Having bad credit or what is sometimes referred to as “subprime” credit may not be the end of your car buying days. Plenty of lenders are willing to work with you simply because that’s how they make money. The more borrowers they turn away, the less money they make. However, they still need to make certain that while they are screening their loans they are reducing their risk – just as with any lender.
Before going car shopping and finding out at the worst possible moment that you aren’t going to be driving away in that cute little number you just test drove, do a little research to find out what obstacles you might need to deal with before heading to the car lot down the street.
There are all sorts of reasons someone may have “bad credit”. A lender will take these into consideration as he processes the rest of your information. For instance, a mortgage lender will be more interested in how you paid your last or current mortgage rather than worrying too much about your Macy’s bill. In the same vein, a car dealership will be looking at things like car repossessions, car payments, insurance payments, and your overall credit score. Do you need money fast? And have bad credit score, then there is no need to worry. The poor credit score is eligible to get the loan amount is real cash form. The checking of the credit score will not affect the requirements of finance or money from the loan company.
First, get a copy of your credit report; this can be done online. Make sure the report covers information from all three credit reporting bureaus, and get a report that includes your FICO score (this usually is an additional fee but well worth it). Read it for accuracy and resolve any issues you see. Credit reports are notorious for having incomplete or incorrect information, and even worse, they sometimes neglect to report positive information that would make you look better in the eyes of creditors.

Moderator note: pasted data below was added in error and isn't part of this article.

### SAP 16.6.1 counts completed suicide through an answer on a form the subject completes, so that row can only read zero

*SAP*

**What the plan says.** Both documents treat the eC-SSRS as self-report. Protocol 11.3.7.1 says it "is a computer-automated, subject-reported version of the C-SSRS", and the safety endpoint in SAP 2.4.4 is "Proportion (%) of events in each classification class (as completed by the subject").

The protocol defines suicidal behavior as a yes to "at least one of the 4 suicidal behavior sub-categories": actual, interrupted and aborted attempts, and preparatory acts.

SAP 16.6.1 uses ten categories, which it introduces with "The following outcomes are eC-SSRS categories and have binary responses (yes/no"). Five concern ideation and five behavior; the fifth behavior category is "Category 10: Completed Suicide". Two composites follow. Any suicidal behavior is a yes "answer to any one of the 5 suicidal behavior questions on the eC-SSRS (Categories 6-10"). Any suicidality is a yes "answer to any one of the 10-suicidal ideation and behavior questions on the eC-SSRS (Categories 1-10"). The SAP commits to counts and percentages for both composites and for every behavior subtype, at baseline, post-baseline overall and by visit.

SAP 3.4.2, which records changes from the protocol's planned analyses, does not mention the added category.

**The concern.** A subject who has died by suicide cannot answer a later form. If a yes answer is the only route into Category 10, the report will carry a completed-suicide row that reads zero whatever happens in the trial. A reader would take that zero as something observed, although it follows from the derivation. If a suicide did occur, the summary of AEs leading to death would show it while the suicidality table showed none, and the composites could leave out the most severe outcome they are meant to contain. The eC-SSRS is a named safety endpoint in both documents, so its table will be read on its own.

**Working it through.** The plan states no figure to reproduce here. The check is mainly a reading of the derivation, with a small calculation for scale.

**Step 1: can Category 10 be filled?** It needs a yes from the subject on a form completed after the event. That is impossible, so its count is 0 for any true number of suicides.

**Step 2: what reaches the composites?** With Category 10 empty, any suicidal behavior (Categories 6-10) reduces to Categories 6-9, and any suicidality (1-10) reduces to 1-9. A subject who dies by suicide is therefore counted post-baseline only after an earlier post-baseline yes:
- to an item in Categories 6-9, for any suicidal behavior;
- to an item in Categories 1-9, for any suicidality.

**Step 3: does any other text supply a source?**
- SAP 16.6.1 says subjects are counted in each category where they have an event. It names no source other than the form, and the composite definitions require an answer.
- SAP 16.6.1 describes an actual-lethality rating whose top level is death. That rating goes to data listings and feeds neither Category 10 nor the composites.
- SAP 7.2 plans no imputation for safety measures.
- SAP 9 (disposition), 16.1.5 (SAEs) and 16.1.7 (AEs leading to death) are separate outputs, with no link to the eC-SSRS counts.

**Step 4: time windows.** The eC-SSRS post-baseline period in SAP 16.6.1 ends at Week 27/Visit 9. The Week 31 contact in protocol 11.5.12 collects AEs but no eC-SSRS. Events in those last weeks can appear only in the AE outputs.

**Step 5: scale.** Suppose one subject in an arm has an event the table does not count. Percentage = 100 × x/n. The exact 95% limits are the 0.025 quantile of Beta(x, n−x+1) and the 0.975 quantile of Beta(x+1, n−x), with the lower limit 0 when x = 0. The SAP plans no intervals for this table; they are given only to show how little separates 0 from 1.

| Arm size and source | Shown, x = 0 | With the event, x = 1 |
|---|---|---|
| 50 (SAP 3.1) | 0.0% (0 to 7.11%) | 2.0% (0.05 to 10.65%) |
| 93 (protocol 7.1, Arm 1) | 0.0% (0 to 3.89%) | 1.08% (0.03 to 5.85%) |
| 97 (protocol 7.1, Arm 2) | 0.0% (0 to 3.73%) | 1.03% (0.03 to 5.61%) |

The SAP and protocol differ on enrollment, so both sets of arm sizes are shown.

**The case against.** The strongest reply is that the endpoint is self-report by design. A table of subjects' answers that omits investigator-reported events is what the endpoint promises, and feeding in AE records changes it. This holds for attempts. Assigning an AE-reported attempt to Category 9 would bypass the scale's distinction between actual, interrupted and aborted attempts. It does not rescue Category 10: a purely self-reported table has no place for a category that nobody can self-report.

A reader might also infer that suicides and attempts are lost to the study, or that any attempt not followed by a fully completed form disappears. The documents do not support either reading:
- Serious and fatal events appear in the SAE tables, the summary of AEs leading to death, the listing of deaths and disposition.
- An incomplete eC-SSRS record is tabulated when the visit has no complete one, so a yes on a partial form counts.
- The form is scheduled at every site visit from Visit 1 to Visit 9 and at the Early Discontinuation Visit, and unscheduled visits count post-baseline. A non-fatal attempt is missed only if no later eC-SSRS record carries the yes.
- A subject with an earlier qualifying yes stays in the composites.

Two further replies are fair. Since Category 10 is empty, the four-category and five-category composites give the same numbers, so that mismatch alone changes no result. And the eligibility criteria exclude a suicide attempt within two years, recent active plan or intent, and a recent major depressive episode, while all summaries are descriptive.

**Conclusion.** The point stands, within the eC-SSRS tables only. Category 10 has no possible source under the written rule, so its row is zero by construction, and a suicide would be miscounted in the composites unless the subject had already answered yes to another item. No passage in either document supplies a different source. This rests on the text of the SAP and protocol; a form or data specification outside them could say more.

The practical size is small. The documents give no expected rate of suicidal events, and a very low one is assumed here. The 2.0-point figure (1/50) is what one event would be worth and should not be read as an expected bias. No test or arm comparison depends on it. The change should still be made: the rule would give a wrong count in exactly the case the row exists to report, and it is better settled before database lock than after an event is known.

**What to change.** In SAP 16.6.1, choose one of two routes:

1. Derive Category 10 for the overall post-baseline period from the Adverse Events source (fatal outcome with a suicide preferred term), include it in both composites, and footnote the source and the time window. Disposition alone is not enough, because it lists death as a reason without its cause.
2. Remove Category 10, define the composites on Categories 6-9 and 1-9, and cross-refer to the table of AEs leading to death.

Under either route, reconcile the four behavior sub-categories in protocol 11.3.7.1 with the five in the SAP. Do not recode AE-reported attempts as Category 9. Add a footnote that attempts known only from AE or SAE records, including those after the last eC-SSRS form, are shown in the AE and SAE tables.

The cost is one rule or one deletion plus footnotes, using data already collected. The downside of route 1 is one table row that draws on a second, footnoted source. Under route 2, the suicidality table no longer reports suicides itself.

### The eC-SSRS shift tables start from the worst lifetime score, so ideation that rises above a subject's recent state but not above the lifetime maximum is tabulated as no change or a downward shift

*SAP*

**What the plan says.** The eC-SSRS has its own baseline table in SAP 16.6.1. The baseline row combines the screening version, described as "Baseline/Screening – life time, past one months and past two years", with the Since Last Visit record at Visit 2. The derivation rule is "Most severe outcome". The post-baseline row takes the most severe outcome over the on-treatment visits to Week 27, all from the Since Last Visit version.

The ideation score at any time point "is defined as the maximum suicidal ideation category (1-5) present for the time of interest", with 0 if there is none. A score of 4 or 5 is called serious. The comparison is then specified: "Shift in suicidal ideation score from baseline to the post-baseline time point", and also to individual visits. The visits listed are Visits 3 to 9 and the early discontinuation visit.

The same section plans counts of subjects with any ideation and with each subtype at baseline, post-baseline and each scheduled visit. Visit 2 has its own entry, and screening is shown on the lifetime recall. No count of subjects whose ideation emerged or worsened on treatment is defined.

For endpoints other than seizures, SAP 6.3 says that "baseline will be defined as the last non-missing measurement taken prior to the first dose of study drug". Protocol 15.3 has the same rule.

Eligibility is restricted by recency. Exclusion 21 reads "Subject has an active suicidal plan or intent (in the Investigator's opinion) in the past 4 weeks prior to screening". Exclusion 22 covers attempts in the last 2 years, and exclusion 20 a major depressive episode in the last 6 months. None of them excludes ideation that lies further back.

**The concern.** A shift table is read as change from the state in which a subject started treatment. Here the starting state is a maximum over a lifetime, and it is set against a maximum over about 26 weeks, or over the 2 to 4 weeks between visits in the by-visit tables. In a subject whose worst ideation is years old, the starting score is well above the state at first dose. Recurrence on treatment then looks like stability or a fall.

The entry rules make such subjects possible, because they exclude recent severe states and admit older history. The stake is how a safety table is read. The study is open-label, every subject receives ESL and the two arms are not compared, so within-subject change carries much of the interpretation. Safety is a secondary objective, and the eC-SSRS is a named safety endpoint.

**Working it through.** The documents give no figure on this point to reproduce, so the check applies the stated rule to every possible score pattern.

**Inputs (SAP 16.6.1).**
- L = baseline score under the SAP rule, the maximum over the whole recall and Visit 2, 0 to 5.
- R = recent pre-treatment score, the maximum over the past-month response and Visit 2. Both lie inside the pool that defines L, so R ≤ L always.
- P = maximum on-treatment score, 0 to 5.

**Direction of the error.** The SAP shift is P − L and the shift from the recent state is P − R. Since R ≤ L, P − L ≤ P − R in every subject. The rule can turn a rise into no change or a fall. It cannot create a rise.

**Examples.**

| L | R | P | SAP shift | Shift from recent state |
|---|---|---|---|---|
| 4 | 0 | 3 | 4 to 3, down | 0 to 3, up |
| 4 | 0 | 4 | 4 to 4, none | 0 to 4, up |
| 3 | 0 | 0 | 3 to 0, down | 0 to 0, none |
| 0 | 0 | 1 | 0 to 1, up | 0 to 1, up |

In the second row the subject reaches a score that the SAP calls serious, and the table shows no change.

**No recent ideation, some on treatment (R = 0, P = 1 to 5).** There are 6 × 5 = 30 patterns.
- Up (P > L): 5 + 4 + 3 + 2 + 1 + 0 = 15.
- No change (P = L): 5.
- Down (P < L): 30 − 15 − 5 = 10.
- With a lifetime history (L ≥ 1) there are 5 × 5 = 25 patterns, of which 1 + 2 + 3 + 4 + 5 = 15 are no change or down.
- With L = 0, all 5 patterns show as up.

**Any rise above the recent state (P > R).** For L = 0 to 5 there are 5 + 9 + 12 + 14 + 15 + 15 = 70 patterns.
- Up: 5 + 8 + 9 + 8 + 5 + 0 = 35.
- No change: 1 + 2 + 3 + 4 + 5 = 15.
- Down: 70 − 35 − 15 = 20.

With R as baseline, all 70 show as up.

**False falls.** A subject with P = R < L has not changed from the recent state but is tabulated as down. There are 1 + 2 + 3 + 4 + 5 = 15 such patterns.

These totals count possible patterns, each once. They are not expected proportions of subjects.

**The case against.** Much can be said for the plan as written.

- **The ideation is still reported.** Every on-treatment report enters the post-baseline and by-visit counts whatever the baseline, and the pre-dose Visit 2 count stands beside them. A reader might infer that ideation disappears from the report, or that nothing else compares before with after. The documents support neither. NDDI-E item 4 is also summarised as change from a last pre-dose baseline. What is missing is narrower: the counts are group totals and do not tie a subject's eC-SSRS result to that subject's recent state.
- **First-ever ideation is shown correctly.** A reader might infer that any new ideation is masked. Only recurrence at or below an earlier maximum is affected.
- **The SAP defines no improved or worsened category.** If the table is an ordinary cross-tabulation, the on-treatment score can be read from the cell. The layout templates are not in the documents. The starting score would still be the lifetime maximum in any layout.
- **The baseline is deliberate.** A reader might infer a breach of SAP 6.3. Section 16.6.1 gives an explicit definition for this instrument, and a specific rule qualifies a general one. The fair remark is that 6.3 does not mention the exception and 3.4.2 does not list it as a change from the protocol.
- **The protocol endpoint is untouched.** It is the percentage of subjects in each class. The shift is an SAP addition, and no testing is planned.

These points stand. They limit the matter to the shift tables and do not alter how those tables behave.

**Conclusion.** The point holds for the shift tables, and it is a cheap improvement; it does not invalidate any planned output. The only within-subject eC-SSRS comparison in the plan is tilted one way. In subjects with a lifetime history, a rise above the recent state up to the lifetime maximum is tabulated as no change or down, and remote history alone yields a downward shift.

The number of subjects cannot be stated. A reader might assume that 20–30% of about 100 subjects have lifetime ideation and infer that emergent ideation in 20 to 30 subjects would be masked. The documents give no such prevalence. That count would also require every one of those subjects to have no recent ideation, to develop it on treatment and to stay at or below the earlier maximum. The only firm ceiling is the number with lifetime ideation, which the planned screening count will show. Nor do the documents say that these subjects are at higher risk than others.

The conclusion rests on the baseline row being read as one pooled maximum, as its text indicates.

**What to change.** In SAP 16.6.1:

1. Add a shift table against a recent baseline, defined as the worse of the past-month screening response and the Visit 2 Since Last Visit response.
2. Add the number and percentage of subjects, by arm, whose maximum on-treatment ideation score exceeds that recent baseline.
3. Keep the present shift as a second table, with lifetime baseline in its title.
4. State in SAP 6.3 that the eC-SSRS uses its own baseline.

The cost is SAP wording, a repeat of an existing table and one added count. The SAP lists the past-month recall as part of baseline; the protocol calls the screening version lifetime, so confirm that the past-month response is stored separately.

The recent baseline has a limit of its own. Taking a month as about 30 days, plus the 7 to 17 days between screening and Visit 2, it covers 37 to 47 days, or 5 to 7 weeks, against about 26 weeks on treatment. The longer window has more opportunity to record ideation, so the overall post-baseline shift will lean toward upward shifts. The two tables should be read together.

Once you have a credit report with no mistakes, you are ready to car shop. Keep in mind we are only talking about getting rid of mistakes. That’s the best you can hope for at this point.
If your FICO score is 620 or better, you have a fairly good chance of getting a decent loan depending on how much higher than 620 it really is. Anything less than 620 is what they refer to as a “subprime” score and these are the ones that the lenders see as the highest risk loans.
No matter where you apply for the loan, however, they still expect you meet certain minimum criteria. You will need to have about two years of steady verifiable employment. Some lenders even ask for six months of bank statements to go along with employment verification because in a bad economy it’s common for a company to have layoffs and callbacks which could mean that even though you’ve had a job for two years, you weren’t working at full salary each week.
If you have had a car repossessed over the past year, you will have a problem no matter how great the rest of your credit history is.
Most lenders also require a minimum monthly salary which ranges from an average of $1500 to $2000 a month.
If you can meet these criteria, now you need to prepare yourself for the interest rate. Lenders are willing to talk to you, but the higher their risk, the higher your interest. Be prepared to be offered loans with APRs in the high teens and stiff penalties if you default.